How to Deal When Your Best Friend Only Wants to Spend Time with Their SO

Your best friend just started dating someone new, and you’re so hyped for her. You can’t wait to hear all about their new cutie over brunch and help them pick out perfect outfits for all their dates––but then she cancels brunch and is suddenly too busy Netflix & Chilling to hang out with you.  Oh, and that night out at that new place downtown you had planned? She doesn’t think she can make it anymore. Suddenly, your friend’s new relationship can seem way more frustrating than cute, even if you think it’s not going to last very long. And if you hated their SO to begin with, it all seems ten times worse.

Or, maybe your bestie has been in a relationship forever and you’ve been dealing with all this for what seems like decades. Tbh, that’s almost worse: there’s a much bigger chance that her and her SO are super attached to each other, and it may be a lot harder for you to get your bestie back.  Aside from planning an elaborate scheme to break them up,* what can you do?  

*Kidding, please don’t do that. Try this instead:

Tell your friend how you feel. 

Whatever you do, don’t start icing out your friend–– you guys will end up not talking at all. Make sure you communicate with her and let her know that you miss her. She might be so caught up in the excitement of her new relationship that she hasn’t even noticed that she’s ignoring your friendship. It’s best to have this convo in person, but if you can’t even get her alone for five minutes, shoot her a text asking about making plans.

If she says no because of you-know-who, use the opportunity to bring up how you’re feeling. Hopefully, she’ll try to make more of an effort to see you in the future! You could even mention that you really want to reschedule that brunch so you can hear more about how things are going with her SO. (OK, maybe you don’t, but if you really want to see her and that’s what it takes, why not?)

Boston University student Erica knows firsthand that this method is far from flawless. “My best friend/roommate has been dating a guy for about a year,” she said, “And she's increasingly ghosted me more and more as their relationship has gotten more involved… I’ve brought up the issue with her and talked about my feelings a few times, usually saying something like: 'Hey, it's been a while since we've had one-on-one time and that's making me feel a little left out of your life, can we go get brunch?' It doesn't always go well and I don't think there's really been a significant effort on her part to be better about spending time with me and valuing me, but I do feel better knowing I said something.”   

Related: What To Do When Your SO Is Your Only Friend

Try compromising. 

Don’t worry, no third-wheeling here! Instead, compromise by inviting your friend and her SO to a large group activity, like going out for a hike instead of a small dinner. It’s not the one-on-one girl time that you’ve been missing, but it’s def better than going weeks without seeing your friend.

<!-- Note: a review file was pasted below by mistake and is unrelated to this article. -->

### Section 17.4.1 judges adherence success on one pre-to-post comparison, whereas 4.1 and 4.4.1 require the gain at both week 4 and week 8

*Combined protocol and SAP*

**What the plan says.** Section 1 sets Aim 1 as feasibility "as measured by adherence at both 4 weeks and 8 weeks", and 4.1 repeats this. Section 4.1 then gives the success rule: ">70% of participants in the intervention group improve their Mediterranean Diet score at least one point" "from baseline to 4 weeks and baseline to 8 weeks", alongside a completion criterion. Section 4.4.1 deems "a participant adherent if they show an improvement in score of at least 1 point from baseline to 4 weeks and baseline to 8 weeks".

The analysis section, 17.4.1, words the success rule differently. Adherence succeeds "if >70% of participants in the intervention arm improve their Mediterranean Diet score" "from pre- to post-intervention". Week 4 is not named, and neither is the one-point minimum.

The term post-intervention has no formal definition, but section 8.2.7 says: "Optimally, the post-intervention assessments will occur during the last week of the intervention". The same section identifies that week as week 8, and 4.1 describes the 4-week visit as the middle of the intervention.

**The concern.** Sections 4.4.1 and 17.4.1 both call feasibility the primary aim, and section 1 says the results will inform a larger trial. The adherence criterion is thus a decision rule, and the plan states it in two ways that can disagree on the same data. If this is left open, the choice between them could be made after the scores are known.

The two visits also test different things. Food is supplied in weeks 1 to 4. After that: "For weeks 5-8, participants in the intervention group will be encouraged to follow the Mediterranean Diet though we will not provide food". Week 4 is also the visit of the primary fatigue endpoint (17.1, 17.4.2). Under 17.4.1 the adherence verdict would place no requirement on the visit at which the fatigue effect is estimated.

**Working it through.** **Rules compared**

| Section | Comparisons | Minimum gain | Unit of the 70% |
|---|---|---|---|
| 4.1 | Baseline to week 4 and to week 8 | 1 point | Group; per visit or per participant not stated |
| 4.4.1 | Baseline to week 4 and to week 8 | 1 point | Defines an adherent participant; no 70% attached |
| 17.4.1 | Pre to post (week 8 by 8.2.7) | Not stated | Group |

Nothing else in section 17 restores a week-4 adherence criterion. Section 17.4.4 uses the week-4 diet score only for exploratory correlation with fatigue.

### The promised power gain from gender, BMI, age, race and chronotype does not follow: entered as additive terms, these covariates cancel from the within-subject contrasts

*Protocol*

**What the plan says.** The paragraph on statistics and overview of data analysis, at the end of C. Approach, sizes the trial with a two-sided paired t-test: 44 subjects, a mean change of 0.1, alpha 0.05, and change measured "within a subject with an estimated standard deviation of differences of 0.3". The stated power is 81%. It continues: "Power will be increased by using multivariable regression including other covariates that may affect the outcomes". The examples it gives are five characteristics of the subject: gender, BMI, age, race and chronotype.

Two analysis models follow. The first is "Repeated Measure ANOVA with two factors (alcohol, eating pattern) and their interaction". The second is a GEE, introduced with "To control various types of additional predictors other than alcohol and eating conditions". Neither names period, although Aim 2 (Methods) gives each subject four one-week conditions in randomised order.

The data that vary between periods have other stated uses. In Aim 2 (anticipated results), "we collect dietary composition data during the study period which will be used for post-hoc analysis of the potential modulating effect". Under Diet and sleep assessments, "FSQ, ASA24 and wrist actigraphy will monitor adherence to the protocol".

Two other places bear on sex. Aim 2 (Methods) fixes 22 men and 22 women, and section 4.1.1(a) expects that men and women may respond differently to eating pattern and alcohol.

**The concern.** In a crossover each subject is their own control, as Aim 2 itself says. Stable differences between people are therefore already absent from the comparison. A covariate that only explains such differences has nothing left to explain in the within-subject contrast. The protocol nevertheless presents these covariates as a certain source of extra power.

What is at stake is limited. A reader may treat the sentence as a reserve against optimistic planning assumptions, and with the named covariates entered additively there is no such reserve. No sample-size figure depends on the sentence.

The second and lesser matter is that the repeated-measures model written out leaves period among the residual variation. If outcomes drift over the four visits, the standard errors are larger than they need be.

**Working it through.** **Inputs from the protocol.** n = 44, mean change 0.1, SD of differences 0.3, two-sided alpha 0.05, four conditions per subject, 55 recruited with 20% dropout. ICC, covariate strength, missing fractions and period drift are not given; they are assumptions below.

You could also agree to go on a double date, if you want a better chance of actually getting to catch up with your friend.  Just make sure that you go with a guy who you’re sort of close with and knows the situation to avoid any extra drama. When you text your friend asking about planning the date, mention that you and a guy would love to grab dinner or something her and her SO sometime. Don’t let her guilt you into going with one of her SO’s friends if you wouldn’t date them otherwise.  

Ofc, these options aren’t foolproof. Maddie, a student from Purdue University, has learned not to be that picky when trying to hang out with her non-single friends. “I have a personal curse where all my best friends date regularly which leads to a lot of me feeling left out or never seeing my friends cause they're always with a partner,” she said, “For a lot of people I just suck it up, pretend that nothing is wrong, and try to hang anyway and make the best of the situation, just because I'd rather have what little of my friends' time they give me instead of none of them at all.”

Even if you and your friend are finally in the same room together, she could totally ignore you and cling to her SO the whole time. Rude? Yes. But don’t be disappointed if that’s the case, because you already knew that they were inseparable.  

Related: How to Stay Independent While in a Relationship

Give them space. 

Tbh, you might want to give her a little space and try to branch out. Even if it’s been going on forever, you constantly trying to get between her and her SO probably isn’t helping your case. Make plans with other girls you haven’t seen in a while, join a new club, say hi to that girl that sits behind you in class.  It’s not that you have to replace your bestie, but put a positive spin on the situation by using your free time to make new friends.

When your bestie finally realizes that her and her SO will survive more than 10 feet apart from each other, you can introduce her to a whole new squad. And maybe, in the meantime, you’ll meet a new SO of your own. Just don’t forget to show up to brunch and fill in your friends about what went down.